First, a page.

What is the hospitality sector doing to deal with waste?

There has been a rising awareness in the amount of food that is wasted across the world, and most customers are unhappy to see such behaviour. With the responsibility of reducing food waste spotlighted on the hospitality sector in particular, it’s crucial that hotels and restaurants manage their food waste correctly.

Wrap revealed the amount of waste created by Britain’s hospitality sector reaches a staggering two million tonnes a year. In particular, the waste comes from:

  • Hotels — produce 289,700 tonne of waste each year, including 79,000 tonnes of food waste (9% total food waste from the sector).
  • Pubs — produce 873,800 tonnes of waste each year, including 173,000 tonnes of food waste (19% total food waste from the sector).
  • Restaurants — produce 915,400 tonnes of waste each year, including 199,100 tonnes of food waste (22% total food waste from the sector).
  • Other hospitality sectors’ food waste contributions: quick service restaurants (8.3%), staff catering (2%), leisure (7%), services (3%), healthcare (13%) and education (13%).

It’s a problem across the world too. The National reported on the issue of food waste in Dubai, with the problem being particularly fuelled by hotels and restaurants wasting ingredients on over-the-top portions.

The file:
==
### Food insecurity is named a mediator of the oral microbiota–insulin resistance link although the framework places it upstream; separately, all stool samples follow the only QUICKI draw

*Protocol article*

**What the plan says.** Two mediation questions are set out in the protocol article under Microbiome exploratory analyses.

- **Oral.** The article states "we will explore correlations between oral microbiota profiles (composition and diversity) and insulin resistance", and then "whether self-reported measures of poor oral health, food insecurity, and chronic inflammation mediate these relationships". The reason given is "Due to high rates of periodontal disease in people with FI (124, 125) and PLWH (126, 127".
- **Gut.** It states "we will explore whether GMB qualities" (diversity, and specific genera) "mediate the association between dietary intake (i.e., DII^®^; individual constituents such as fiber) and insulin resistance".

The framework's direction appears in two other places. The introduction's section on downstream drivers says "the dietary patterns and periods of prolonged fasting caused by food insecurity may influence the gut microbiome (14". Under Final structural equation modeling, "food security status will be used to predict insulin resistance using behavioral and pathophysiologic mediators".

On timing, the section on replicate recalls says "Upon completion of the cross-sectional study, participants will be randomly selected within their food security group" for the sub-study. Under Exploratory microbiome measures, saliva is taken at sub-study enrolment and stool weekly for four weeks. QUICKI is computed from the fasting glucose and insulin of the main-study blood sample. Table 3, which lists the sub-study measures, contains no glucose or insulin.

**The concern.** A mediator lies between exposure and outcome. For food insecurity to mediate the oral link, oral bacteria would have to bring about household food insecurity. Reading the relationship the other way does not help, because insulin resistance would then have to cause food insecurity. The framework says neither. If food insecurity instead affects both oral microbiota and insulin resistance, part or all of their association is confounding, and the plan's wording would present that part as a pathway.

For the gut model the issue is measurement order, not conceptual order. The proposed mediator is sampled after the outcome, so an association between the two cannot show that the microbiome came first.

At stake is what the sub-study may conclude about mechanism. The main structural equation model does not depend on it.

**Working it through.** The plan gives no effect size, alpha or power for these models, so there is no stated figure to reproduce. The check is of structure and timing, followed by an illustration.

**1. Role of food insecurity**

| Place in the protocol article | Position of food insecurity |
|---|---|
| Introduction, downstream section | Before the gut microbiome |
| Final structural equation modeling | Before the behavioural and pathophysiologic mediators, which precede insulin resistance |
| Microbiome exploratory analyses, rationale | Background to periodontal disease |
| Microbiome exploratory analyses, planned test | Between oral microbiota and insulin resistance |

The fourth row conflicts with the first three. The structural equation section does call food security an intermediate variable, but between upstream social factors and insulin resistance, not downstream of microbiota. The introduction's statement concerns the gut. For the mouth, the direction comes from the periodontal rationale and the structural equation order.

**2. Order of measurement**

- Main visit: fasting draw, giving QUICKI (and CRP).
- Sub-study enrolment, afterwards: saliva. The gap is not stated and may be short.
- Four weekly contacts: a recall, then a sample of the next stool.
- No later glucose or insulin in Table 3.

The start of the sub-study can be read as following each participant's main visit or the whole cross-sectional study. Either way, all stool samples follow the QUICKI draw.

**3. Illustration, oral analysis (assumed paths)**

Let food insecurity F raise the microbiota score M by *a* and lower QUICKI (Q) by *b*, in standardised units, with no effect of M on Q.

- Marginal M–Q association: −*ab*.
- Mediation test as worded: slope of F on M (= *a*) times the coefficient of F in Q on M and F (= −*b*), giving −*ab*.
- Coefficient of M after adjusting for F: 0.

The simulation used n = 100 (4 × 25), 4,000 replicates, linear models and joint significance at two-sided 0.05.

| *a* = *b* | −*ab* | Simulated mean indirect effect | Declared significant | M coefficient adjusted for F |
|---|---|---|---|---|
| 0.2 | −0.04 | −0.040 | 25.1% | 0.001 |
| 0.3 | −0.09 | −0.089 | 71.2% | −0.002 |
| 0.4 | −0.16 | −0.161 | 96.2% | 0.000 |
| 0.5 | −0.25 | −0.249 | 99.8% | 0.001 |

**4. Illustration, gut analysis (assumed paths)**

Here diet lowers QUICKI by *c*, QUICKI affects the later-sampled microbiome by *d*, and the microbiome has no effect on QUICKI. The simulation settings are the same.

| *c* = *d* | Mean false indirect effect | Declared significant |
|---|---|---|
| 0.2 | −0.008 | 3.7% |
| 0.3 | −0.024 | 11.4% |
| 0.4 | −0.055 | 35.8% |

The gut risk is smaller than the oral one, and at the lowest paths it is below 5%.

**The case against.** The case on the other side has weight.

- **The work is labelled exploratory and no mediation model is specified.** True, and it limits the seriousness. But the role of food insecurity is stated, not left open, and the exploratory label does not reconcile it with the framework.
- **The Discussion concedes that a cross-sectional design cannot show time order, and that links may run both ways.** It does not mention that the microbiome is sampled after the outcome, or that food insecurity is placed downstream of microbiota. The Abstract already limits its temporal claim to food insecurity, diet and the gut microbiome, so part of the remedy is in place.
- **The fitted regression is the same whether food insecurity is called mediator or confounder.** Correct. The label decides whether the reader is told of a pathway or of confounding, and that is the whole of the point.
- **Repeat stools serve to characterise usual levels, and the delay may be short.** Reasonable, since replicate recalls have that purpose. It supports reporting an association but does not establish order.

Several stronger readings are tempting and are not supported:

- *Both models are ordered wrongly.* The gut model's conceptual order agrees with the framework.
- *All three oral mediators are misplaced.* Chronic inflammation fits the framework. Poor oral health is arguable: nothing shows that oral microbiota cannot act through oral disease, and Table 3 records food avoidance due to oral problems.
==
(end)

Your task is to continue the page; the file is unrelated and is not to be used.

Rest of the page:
Al-Monitor revealed how supermarkets in Egypt are struggling to cope with the amount of produce they have compared to the storage available to them, resulting in 20% of stock being wasted. The news outlet also reported that, like in Dubai, the issue of food wastage from hotels and restaurants is also particularly problematic in Egypt. Buffet-style offerings can reuse and recycle food not taken, but many customers “have the habit of piling their plates”, says Egyptian Food Bank CEO, Moez El Shohdi. Anything uneaten on the plate goes in the bin.

How is the problem being dealt with? We asked leading skip hire and waste management experts Reconomy, to investigate the various processes that are being implemented throughout the hospitality sector to tackle waste heading to the landfill.

Reuse instead of refuse

Pub chain JD Wetherspoons have joined up with a food redistribution charity named FareShare. SHD Logistics reported on the matter, saying that the food donated by the pub chain is surplus after a recent menu shake-up, or food that has had its outer cases damaged. While not problematic for the food itself, it isn’t cost-effective to make it commercial-viable again.